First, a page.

Electric School Buses Could Be “Mobile Batteries” During Blackouts

The Biden administration is awarding grants to school districts across the country under a new federal program. The grants will go to more than 400 school districts in all 50 states and Washington, DC, along with several US tribes and territories.

School districts are expected to receive about a total of $1 billion in grants to purchase about 2,500 electric school buses. Administrator Biden notes that this is an important step to reduce emissions and pollution, but more than that, vehicles can also provide much-needed grid security and resiliency to communities that are underserved against natural disasters.

Two experts in their fields from Cornell University presented their thoughts on the use of electric school buses in the school system and as mobile batteries during power outages or natural disasters. Here’s what they had to say:


Eilian Bitarwho is a professor of electrical and computer engineering at Cornell University who also researches how to sustainably integrate renewable energy sources into the grid, says, “electric school buses can be a ‘mobile battery grid’ that makes the grid cleaner and more reliable.”

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According to Bitar, “In addition to reducing the exposure of student drivers to harmful emissions, electric school buses have the potential to improve the energy resilience of historically underserved communities to power disruptions and long-term power outages.

“For example, when Texas’ winter freeze left millions without power in 2021, households in majority-minority neighborhoods were among the first to lose power. When equipped with bi-directional charging technologies, the massive batteries in electric school buses can provide backup power when communities are threatened with power outages. School buses are particularly well suited to providing these services as they are only in use for about five hours a day during school days and are not normally used during weekends and school holidays.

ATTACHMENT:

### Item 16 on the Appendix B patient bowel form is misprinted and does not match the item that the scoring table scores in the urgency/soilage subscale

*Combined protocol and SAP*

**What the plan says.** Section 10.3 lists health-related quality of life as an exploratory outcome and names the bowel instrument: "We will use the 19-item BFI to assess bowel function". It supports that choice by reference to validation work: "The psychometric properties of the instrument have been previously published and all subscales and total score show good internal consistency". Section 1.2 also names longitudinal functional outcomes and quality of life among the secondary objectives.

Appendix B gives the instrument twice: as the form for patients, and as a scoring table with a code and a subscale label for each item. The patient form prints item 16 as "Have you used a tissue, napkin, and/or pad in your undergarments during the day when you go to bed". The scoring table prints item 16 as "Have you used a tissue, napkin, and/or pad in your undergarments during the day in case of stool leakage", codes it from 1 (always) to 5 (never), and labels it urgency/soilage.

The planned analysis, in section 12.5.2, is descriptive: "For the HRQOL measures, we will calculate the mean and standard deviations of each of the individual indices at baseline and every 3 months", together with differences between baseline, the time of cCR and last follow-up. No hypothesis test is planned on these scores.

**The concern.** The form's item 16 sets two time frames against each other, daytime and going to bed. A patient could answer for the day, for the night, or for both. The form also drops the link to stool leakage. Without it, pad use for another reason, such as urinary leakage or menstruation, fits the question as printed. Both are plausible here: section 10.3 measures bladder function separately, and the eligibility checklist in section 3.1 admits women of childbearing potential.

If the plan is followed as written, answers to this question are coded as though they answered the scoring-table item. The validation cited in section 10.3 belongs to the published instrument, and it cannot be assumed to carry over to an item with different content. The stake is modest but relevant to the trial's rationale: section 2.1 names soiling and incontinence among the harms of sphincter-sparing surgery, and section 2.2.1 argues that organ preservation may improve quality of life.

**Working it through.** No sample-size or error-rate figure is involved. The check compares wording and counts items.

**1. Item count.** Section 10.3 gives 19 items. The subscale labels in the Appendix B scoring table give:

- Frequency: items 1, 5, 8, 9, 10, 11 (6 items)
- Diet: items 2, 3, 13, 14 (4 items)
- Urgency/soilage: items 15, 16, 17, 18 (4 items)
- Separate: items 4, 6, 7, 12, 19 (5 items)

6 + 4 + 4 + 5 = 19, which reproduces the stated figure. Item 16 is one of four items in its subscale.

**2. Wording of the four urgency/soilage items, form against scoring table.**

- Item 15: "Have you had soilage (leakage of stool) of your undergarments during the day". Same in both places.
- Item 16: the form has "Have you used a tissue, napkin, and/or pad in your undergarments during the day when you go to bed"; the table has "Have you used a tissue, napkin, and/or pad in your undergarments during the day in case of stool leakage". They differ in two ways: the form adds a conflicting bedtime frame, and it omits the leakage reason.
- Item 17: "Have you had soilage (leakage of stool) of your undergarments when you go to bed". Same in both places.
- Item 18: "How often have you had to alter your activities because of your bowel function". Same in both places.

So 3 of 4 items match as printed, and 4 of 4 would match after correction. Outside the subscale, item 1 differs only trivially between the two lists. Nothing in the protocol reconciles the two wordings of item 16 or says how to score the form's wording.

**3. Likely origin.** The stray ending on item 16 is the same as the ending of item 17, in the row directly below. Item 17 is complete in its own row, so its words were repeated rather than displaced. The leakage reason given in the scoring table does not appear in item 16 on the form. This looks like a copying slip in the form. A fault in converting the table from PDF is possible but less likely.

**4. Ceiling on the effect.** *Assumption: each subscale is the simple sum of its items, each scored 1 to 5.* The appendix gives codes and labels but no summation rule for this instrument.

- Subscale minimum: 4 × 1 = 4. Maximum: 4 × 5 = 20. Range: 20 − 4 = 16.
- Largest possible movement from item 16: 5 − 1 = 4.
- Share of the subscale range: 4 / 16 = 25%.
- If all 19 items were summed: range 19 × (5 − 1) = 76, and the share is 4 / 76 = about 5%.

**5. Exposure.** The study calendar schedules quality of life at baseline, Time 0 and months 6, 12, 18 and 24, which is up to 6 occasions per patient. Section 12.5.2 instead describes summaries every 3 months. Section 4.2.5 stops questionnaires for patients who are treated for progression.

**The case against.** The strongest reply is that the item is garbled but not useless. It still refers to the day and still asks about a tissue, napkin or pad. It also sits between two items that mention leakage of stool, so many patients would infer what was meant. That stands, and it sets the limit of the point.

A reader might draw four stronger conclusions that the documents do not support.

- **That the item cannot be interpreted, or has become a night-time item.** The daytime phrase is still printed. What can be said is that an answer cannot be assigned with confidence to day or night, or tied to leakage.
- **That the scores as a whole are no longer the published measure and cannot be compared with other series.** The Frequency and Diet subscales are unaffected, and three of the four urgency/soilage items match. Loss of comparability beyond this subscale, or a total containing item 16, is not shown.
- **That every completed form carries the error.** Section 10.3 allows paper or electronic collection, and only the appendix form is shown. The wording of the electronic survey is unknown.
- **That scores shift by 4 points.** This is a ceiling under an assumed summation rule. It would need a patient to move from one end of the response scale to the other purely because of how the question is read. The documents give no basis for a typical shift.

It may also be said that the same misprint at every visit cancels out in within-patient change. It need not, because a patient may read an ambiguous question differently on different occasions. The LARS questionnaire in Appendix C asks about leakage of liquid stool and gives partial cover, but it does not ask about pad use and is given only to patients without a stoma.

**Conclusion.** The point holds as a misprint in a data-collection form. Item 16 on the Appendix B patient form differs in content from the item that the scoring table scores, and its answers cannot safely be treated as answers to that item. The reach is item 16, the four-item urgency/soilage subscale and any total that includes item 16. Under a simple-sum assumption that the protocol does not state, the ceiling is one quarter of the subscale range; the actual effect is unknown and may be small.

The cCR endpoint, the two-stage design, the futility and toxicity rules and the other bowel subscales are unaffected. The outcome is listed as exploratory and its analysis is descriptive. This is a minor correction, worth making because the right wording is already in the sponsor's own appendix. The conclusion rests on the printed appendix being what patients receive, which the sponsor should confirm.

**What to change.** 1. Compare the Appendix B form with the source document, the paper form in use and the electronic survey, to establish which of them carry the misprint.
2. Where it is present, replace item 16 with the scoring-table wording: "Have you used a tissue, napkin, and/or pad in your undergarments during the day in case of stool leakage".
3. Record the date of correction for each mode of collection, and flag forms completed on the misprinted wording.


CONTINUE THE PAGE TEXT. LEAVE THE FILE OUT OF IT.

“There is an opportunity to significantly reduce the total cost of ownership of electric school bus fleets by leveraging the combined energy storage capacity of their batteries to provide power and reliability services to the wholesale electricity market – without impacting their use for transportation services.

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“The ability to match the flexible charging patterns of electric school buses with intermittent patterns of electricity supply from wind and solar sources also has the potential to remove more than 8 million tons of carbon dioxide annually from the transportation sector.

“As we continue to electrify our public transport sector, we need to think of our electrified fleets as more than just a form of transport, but as a network of mobile batteries that can support a cleaner and more reliable grid.”


Arthur Wheaton is a transportation industry expert and director of labor studies at Cornell University’s School of Industrial and Labor Relations. Wheaton says the upfront costs for electric school buses can be daunting, but it’s a smart investment for kids and the environment — with a high return on investment.

Wheaton said, “Electric buses are a great idea for school systems. They usually have a designated overnight parking space for recharging. The current fleet is very dirty, mostly diesel vehicles that emit foul fumes and particles when parked directly in front of schools. The upfront cost of purchasing an electric vehicle can be daunting, although the return on investment is recouped over many years with no expensive diesel fuel and less maintenance. It’s good for schools, good for kids, good for the environment and a smart investment to meet some of our climate goals.

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“Unfortunately, it will take many years to build 2,500 electric school buses, but every one they replace is a good start.”


Featured image courtesy of Lion Electric.


 

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